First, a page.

Monday, September 28, 2009

Jason watches THE WEEKEND KING

At the Niles Film Museum, but watching a modern, talkie movie. What the deal?

Well, the deal is this is a local, independent movie featuring Niles standing in for a bankrupt town in Utah and Niles locals like Michael McNevin, Bruce Cates (film museum board member), and Jack Totheroh (son of Rollie Totheroh and now perhaps the record holder for longest film career--he played a baby in a Gilbert Anderson movie in 1915...and now this).

So the movie is about a shlub--Rupert is a (not very good) computer programmer, who secretly made a bundle in the boom of the 90's. But he still works a job where he's not respected...because he's not very good. His only sorta-friend is Tom (director Bill Levesque) who also works there (and carpools with him) but really wants to be an artist. He spends his free time getting drunk and painting erotic (okay, smutty) pictures of women (ummm...touching themselves). Well, Rupert has a plan--he's been following the story of a town in Utah going bankrupt, and he offers them a solution--he'll simply buy the town. At least, he'll buy all the government building and remake the town in his image--with a fountain! (although I don't know, it's not much of a fountain town). Enter Niles as that bankrupt town, and Rupert starts spending all his weekends there. Trouble is, although everyone appreciates what he's done, nobody really likes him. Probably because instead of the powerless schmo he is back home, here he's a big man jerk. Wacky hijinx ensue, and I won't give any more away. Beyond just the fun of identifying local landmarks, it's also a pretty funny movie.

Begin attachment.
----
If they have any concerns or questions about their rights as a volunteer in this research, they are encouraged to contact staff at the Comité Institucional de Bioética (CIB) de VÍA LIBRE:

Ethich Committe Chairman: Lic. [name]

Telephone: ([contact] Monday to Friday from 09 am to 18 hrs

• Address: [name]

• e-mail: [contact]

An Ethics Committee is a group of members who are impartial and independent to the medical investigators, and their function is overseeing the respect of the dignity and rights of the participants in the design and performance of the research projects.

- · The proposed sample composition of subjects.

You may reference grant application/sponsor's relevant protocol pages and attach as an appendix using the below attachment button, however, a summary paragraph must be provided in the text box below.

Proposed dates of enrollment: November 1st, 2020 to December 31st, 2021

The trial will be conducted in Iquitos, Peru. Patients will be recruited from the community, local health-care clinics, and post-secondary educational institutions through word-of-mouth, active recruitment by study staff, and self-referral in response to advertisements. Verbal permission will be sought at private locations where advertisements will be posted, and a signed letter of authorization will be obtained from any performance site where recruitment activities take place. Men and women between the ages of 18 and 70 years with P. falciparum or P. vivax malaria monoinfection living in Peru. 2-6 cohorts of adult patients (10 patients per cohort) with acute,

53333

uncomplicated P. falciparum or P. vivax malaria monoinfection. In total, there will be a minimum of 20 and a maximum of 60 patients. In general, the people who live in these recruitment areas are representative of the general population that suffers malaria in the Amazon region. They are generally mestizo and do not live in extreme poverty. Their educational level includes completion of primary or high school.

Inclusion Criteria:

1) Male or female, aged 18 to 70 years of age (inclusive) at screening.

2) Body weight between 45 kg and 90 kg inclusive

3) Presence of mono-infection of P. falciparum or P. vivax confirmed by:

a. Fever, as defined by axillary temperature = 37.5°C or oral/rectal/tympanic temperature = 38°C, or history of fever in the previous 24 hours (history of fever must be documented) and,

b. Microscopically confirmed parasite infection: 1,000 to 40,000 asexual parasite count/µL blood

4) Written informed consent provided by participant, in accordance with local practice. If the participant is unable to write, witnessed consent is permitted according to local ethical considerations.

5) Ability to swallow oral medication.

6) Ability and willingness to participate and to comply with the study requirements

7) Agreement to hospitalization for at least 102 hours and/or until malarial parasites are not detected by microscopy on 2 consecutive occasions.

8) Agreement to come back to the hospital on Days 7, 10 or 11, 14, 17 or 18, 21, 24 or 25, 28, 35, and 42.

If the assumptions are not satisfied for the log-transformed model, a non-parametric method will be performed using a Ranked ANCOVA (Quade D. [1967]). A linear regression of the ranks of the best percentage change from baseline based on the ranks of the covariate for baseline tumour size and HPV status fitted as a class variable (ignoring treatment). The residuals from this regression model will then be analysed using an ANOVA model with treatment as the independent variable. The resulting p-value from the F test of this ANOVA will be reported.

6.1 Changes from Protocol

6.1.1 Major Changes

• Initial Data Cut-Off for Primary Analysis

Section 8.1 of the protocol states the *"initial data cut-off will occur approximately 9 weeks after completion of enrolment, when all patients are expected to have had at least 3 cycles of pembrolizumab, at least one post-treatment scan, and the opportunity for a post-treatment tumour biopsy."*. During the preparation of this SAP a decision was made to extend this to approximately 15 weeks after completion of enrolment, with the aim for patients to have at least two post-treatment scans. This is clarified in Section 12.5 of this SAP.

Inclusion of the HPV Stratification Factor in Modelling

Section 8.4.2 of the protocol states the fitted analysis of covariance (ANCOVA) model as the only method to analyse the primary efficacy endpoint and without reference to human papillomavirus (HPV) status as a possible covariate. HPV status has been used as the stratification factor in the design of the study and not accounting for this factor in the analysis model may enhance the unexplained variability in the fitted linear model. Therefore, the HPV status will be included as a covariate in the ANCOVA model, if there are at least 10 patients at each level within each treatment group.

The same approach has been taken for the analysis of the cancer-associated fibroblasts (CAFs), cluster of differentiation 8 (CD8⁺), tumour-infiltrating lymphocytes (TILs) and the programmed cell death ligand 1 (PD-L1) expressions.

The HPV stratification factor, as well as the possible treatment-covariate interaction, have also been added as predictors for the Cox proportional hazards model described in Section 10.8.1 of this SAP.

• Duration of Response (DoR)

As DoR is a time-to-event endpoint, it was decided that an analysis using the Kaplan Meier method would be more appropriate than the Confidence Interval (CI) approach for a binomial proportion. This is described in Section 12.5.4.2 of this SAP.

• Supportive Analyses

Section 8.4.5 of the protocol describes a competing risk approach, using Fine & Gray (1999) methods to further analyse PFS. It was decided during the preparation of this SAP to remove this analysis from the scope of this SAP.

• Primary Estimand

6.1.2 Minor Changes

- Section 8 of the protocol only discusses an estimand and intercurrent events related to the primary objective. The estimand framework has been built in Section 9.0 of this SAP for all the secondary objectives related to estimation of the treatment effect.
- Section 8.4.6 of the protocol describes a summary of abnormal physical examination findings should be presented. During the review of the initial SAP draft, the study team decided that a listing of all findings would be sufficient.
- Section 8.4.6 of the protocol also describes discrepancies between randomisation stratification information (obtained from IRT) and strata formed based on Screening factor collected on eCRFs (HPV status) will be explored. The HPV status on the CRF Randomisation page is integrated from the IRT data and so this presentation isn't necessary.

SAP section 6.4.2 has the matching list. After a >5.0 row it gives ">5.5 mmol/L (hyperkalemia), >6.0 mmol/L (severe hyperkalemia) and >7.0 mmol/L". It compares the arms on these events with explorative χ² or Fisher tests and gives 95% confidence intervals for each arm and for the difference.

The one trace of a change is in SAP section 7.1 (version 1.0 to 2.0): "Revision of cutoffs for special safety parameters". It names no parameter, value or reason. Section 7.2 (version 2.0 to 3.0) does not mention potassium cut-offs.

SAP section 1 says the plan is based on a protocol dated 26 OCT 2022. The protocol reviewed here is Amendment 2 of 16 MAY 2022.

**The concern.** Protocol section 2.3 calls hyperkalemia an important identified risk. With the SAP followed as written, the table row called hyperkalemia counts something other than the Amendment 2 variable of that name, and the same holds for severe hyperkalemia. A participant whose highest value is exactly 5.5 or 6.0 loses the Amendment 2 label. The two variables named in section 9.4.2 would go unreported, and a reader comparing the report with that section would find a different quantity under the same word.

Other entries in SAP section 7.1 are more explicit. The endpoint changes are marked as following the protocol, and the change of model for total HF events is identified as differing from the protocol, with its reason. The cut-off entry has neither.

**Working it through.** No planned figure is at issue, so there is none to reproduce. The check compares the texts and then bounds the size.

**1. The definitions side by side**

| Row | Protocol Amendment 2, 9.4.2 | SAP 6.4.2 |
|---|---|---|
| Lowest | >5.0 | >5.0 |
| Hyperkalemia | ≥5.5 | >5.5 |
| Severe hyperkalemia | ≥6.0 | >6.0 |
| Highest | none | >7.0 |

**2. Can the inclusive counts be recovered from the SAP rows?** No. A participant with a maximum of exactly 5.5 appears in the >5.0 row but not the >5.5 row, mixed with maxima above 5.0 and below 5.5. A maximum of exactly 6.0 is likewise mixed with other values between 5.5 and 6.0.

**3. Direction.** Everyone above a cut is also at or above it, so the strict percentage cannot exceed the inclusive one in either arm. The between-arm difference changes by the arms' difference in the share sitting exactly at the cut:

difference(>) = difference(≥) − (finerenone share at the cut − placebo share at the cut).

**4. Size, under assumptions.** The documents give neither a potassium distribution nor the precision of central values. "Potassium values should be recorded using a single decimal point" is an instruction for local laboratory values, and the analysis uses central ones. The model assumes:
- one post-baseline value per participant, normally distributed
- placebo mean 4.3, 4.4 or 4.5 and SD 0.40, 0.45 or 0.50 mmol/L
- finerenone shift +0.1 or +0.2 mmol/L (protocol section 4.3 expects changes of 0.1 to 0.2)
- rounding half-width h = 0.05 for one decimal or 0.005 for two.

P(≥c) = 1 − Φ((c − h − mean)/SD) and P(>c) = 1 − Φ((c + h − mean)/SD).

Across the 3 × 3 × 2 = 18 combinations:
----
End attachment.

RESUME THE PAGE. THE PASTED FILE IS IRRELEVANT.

It's definitely low-budget and made by people who are still learning to make movies. The acting, lighting, or sound are not up to professional standards, but are more than adequate for someone who (like me) watches a lot of low-budget indie movies. And it's fun.

Okay, that's it.
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